I have been talking to fellow French ex-pats in the UK, Ireland, Scandinavia and the Baltics, all part of the new constituency for which I am running as a member of the French Parliament. There is one common feeling: career politicians based in Paris are overly divided by political lines that are no longer relevant.
The recent approach of the new French President to financial services illustrates this. Financial services should have played a big part of the French economy. After all, the French education system is second to none when it comes to its elite schools producing excellent engineers who can quickly master the complexities of international finance. Yet France is behind the UK in terms of financial services.
Many of the financial services companies which are run by the French in London generate about 10 to 20 jobs. This provides the British treasury with corporate tax, income tax, and National Insurance Contributions. And then there are all the jobs that come with having a huge French community in the UK such as restaurants, wine and cheese merchants, and of course schools and health services. Why are the French so keen on losing this money? It is madness for French politicians to treat the French people in financial services as the “enemy”.
The new 75% income tax rate proposed by the Socialist Party will also have a negative effect on the French workforce. It sends a message against making higher gains, which discourages those who might aspire to work harder to achieve those gains.
If this new law also affects dividends, then for many French entrepreneurs this will kill the result of their hard work and the benefit of the risks they took. Whatever the end result, it will push the French in financial services out of France even more.
What a waste when we know that at the same time the British have realised that high taxation reduces the gains made by the state. This has led the British government, not without some political courage, to lower the income tax rate from the higher 50% levels put in place by Labour.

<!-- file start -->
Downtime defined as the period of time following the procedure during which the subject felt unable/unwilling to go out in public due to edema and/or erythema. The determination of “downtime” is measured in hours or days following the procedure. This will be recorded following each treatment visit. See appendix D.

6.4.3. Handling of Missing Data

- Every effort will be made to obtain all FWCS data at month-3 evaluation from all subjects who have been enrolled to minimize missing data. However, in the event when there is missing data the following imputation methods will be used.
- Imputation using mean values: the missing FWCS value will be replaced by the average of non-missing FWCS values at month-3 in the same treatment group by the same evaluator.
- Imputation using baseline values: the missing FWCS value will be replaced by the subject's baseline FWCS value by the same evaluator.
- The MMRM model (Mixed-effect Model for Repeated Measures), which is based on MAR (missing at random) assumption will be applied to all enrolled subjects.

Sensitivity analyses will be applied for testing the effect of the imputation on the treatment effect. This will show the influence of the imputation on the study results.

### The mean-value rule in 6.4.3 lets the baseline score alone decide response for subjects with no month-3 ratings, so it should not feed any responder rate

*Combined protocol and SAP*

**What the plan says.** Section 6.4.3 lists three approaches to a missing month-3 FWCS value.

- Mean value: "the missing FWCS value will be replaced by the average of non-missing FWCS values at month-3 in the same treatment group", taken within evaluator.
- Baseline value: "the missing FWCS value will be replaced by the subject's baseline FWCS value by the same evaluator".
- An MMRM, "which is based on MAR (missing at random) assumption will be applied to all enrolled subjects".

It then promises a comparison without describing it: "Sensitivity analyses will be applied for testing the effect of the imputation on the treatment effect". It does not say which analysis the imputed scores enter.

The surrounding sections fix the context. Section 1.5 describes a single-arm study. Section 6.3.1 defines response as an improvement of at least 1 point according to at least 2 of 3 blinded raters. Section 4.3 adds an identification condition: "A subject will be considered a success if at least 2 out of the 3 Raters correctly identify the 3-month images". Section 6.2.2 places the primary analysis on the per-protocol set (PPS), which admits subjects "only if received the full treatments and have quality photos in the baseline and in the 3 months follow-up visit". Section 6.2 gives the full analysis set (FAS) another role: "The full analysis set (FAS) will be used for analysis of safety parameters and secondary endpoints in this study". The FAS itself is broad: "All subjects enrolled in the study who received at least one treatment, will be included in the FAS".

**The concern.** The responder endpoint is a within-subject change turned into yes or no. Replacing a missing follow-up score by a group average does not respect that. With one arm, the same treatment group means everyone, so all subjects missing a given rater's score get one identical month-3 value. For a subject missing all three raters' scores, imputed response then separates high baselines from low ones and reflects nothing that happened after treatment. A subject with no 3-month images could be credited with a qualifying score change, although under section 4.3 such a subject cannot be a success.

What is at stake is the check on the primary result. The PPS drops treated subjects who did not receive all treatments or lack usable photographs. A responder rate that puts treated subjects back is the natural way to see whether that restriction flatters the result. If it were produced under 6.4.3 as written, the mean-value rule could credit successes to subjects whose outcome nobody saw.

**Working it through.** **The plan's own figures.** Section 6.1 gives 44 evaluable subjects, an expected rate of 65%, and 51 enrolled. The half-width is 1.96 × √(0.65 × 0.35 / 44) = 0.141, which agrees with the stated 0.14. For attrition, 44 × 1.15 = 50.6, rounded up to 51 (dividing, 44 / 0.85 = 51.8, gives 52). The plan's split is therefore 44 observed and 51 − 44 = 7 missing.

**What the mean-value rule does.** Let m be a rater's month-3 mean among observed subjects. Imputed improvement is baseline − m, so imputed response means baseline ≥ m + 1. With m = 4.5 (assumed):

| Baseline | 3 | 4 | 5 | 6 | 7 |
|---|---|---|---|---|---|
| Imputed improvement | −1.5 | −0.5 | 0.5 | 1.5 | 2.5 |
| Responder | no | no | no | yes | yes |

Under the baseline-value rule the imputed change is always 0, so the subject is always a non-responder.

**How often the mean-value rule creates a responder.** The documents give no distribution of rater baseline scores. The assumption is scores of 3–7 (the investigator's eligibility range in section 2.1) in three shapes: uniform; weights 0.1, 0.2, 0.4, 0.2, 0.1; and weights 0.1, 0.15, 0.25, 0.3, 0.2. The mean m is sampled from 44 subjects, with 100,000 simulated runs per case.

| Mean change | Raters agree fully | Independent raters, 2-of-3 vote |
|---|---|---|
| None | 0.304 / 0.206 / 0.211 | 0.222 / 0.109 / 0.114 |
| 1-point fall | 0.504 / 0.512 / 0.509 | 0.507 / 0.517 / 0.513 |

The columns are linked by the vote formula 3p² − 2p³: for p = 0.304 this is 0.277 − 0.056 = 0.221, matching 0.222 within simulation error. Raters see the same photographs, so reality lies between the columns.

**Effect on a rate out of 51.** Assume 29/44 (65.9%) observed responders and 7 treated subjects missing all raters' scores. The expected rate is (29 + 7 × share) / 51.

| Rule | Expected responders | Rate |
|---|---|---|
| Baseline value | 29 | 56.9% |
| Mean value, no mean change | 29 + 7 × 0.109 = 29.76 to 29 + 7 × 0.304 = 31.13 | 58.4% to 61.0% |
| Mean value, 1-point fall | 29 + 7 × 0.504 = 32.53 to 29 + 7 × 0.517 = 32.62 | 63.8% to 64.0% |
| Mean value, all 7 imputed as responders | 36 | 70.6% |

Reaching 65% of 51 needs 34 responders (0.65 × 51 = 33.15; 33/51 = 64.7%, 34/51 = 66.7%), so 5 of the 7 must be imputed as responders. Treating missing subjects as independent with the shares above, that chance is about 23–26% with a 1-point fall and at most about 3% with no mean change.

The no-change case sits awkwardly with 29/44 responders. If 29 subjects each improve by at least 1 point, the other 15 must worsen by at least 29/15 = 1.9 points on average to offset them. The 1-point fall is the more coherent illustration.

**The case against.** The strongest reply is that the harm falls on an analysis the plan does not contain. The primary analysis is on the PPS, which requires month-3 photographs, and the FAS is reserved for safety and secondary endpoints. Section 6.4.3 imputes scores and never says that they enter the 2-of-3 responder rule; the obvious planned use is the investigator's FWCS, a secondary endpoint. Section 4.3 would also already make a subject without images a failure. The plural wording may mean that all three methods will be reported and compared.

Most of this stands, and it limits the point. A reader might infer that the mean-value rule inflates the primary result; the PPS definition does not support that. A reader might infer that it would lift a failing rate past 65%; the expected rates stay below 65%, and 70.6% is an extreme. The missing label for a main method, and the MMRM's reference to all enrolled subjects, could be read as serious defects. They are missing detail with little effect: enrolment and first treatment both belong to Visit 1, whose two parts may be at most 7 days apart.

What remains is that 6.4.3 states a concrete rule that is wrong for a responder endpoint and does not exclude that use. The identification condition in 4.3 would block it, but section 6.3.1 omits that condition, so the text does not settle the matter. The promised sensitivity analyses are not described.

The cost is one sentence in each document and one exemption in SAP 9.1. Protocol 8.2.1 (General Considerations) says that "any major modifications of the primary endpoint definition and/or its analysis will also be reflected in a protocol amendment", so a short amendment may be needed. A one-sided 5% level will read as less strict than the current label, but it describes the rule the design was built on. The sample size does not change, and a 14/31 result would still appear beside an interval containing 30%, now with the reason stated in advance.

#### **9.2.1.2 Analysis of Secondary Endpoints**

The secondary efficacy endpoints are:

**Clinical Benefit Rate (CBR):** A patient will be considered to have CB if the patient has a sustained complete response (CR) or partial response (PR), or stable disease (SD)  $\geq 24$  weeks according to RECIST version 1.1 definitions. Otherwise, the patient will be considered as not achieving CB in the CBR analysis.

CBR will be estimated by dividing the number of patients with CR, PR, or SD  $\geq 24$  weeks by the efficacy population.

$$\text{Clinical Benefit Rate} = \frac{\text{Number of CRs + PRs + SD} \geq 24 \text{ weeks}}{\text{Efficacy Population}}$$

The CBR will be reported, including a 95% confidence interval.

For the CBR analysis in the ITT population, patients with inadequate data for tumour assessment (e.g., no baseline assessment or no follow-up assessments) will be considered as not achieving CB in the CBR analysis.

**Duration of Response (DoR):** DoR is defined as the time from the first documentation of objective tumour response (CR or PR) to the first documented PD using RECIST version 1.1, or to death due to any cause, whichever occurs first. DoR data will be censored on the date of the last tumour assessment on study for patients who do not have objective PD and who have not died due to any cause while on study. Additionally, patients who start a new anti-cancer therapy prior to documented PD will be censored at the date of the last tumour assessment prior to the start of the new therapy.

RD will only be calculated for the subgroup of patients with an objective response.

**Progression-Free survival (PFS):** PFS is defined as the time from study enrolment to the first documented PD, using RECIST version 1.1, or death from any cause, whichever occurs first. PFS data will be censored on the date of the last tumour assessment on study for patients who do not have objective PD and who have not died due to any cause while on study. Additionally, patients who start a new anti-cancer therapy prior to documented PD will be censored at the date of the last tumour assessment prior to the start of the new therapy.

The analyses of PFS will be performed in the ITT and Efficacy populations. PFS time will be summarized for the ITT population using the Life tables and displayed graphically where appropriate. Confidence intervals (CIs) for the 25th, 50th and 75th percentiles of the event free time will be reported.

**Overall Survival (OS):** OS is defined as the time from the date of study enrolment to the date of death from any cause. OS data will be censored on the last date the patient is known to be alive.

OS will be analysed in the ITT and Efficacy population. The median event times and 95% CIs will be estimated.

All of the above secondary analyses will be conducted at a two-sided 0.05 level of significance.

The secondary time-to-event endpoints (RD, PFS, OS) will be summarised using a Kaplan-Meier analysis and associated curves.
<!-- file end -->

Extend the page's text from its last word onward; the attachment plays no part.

The election of an independent French député for Northern Europe offers a chance for our community abroad to bring the message home: financial services are good and can create jobs and wealth for France.
It also gives a chance to have local representation for matters that affect all the French, regardless of their social class or wealth. The French are tired of old political lines however it is hard for them yet to appreciate the full strength of this new position.
If the French vote for a voice that would represent them without political bias, then the possibilities are endless. For example, I believe this new approach would allow the French to ask Boris Johnson to contribute to the creation of the missing French schools in London, since he is quite rightly keen to bring French financial talent to the City of London.
It would also perhaps give us a chance to bring French politicians to visit countries like England and Sweden and learn new ideas to solve old problems. The French have to quickly decide how to vote amongst 20 candidates! Let us hope they will gauge the importance of this new election in time and by the 3 June.